Listen up!

Consumers are notoriously fickle, and they tend to want what they want exactly when they want it. Whatever it is they're looking for — whether it's a garden hose, a jellyfilled doughnut, a windshield wiper or a bag of dog food — if they don't find what they want, they'll take their business elsewhere.

Having the right products on store shelves and in restaurants' freezers is a responsibility that distribution centers (DCs) take seriously, but as the pace of business has quickened, getting the right orders delivered 95 times out of 100 just isn't good enough any more. With margins in the grocery and retail industries razor-thin, having 5% of your customers leaving empty-handed is an unacceptably high percentage.

"We have restaurant customers who are ordering today for products on their menu tonight, so there's a sense of urgency to make sure the orders are picked, delivered and received properly," explains Steve Fasulka, warehouse manager of U.S. Foodservice (www.usfoodservice.com), Pittston division. The company is a $19.8 billion wholesale food distributor for such restaurant chains as Chili's, Damon's and Pizzeria Uno, with 82 DCs nationwide.

As one of the country's largest food distributors, U.S. Foodservice offers 43,000 products, so mis-picks and shorts were a problem the company needed to solve efficiently. It found that solution by implementing voice recognition in its DCs.

To date, U.S. Foodservice has installed voice technology from Voxware Inc. (www.voxware.com) in 28 of its DCs, with plans to roll it out to 25 more DCs this year, and to the rest in 2006. And the impact of the voice systems has been significant — a 75% reduction in mis-picks, according to Chuck Ernst, director, warehouse systems for U.S. Foodservice.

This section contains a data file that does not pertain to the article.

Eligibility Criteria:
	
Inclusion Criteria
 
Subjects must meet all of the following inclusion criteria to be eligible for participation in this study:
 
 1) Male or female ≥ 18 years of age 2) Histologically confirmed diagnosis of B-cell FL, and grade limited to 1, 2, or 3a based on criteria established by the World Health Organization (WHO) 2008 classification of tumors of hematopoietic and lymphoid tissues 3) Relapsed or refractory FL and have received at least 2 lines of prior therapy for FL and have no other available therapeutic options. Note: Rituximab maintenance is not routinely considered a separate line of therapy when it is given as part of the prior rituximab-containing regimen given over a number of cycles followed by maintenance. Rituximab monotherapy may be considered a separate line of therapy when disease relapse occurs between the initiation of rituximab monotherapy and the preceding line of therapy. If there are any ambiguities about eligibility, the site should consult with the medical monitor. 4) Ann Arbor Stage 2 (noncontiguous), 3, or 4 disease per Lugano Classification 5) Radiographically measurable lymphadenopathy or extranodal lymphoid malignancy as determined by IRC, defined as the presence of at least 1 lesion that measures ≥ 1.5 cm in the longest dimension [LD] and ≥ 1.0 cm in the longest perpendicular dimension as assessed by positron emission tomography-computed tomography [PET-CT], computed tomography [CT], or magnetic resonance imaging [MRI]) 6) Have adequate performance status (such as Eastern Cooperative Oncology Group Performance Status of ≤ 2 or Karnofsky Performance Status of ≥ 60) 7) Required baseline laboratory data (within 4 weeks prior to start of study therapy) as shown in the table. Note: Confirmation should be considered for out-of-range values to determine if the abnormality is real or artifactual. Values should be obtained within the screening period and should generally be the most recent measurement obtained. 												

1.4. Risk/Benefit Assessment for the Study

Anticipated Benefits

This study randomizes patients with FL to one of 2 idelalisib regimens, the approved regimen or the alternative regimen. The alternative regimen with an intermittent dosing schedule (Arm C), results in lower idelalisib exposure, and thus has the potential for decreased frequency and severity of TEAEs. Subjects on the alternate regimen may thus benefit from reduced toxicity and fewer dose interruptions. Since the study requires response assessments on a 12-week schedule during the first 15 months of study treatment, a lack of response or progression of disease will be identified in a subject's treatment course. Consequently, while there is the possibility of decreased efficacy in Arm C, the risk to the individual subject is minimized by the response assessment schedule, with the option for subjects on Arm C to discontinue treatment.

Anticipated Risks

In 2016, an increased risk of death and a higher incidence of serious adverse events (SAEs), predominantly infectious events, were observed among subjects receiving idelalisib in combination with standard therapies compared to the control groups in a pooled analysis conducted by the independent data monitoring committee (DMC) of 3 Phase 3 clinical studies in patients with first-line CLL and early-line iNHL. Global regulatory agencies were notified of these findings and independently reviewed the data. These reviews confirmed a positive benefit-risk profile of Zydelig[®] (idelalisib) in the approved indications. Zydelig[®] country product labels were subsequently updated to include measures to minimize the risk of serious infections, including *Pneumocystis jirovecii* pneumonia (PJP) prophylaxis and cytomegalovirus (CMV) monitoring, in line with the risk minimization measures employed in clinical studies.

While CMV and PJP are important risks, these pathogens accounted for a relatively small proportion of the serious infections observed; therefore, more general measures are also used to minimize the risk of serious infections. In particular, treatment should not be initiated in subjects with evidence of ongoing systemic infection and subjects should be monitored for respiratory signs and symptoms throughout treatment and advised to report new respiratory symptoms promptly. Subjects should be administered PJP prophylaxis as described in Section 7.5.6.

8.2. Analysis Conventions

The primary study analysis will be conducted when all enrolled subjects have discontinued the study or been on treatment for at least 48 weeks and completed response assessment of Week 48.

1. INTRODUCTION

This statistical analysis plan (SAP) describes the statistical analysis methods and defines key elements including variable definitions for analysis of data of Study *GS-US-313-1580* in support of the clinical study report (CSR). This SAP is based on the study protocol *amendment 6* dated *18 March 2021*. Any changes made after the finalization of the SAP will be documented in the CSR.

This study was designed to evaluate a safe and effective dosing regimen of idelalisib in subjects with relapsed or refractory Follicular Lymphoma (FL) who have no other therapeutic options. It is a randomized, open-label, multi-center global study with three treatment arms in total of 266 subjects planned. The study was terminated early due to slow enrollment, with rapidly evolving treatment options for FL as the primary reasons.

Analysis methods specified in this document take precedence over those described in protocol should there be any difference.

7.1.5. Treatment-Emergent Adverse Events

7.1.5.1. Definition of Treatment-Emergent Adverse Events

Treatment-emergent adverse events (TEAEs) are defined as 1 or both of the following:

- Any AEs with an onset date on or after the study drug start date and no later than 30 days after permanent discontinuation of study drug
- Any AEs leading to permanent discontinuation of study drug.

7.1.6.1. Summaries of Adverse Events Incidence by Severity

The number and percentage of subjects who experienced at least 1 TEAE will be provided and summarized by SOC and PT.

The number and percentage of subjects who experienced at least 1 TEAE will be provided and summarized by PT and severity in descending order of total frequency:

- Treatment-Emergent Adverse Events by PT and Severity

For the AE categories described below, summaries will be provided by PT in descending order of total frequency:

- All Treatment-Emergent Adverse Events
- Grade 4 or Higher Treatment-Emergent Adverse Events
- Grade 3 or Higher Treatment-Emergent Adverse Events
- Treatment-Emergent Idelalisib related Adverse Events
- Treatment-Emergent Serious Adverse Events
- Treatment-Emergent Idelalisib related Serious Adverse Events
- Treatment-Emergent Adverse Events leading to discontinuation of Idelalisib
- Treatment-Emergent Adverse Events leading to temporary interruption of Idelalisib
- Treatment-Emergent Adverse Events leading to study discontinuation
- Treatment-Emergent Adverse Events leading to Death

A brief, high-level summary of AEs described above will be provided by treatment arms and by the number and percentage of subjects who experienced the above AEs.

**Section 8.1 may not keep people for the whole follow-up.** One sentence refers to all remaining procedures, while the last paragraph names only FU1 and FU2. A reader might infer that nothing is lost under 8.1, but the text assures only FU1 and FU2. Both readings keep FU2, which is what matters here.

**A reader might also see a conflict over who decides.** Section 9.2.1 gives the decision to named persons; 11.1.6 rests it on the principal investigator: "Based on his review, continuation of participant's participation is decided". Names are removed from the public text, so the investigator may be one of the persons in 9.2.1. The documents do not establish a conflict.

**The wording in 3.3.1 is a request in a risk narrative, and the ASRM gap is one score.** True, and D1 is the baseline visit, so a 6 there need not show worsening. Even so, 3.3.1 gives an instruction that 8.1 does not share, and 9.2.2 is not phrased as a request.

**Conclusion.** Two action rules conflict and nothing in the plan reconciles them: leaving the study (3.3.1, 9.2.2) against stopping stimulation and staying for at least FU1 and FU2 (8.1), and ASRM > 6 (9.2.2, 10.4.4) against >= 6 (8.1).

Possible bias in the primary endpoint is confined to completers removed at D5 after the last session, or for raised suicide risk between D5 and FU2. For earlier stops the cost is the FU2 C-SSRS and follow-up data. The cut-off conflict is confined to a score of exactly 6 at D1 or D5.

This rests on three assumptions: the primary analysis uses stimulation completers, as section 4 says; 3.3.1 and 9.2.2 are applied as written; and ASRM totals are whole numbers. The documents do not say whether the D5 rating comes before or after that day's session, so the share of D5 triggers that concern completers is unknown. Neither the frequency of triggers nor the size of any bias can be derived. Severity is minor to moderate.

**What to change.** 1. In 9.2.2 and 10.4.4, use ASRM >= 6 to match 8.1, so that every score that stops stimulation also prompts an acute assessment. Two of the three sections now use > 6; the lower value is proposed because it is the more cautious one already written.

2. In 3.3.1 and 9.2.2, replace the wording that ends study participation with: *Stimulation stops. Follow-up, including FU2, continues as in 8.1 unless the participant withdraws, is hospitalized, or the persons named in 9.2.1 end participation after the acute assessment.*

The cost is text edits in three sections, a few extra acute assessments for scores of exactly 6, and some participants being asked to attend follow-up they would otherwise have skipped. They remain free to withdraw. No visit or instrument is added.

The actual selection process has not changed at all, except that the selectors now wear wireless voice-powered computers that let them hear their directions instead of having to read them, Fasulka says. "The voice system directs you to the location. When you arrive at the location, you're required to voice input the proper check code. If you don't, you can't proceed from there. You have to be at the correct physical location to move on with the system," he states.

Previously, selectors occasionally might pick from a top level instead a bottom level, or would pick to the left or to the right of the location, and sometimes even pick the same bay number in a different aisle, Fasulka remembers. "Because the voice system is focusing them on one specific location which has a random three-digit check code, they're being directed exactly to the slot."

Like U.S. Foodservice, Roundy's Inc. has seen an improvement in selection accuracy — from 95% up to 98%-99%, says Jeff Burkhardt, project manager, warehouse systems for the $4.3 billion grocery wholesaler. What's more, thanks to a new paperless pick system, which eliminates the use of case labels, the company is enjoying a 5-10% increase in performance as well.

Roundy's is using voice recognition technology from Vocollect (www.vocollect.com) at all five of its DCs, located in the Midwest. At the Milwaukee DC, where Burkhardt is located, the company employs 125 selectors that use voice to pick an average of 1,750 orders per day.

"Voice technology has improved our accuracy drastically," Burkhardt says. "We no longer have to spend time going to the stores and investigating whether they received the order or not. That's one of the benefits of the voice system — it can tell you if something has been picked or not."

At Dunkin' Donuts' Mid-Atlantic Distribution Center (www.dunkindonuts.com), the company has been able to achieve 99.94% accuracy on dry goods — and that's on 285,000 pieces, notes Craig Setter, executive vice president and COO of the DC. Thanks to its use of Voxware technology and the layout of a new facility, the Dunkin' Donuts DC has gone from 21 hours of picking down to nine to 10 hours. The company has also seen an 80% reduction in damaged goods.

Perhaps the ultimate endorsement of voice recognition comes from the selectors themselves. After initial resistance to the voice systems, selectors at U.S. Foodservice found the systems have improved their productivity. Since 30% of their pay is incentive-based, that means the voice recognition technology is putting more money into their pockets, notes Fasulka. "Today, they wouldn't pick without it."

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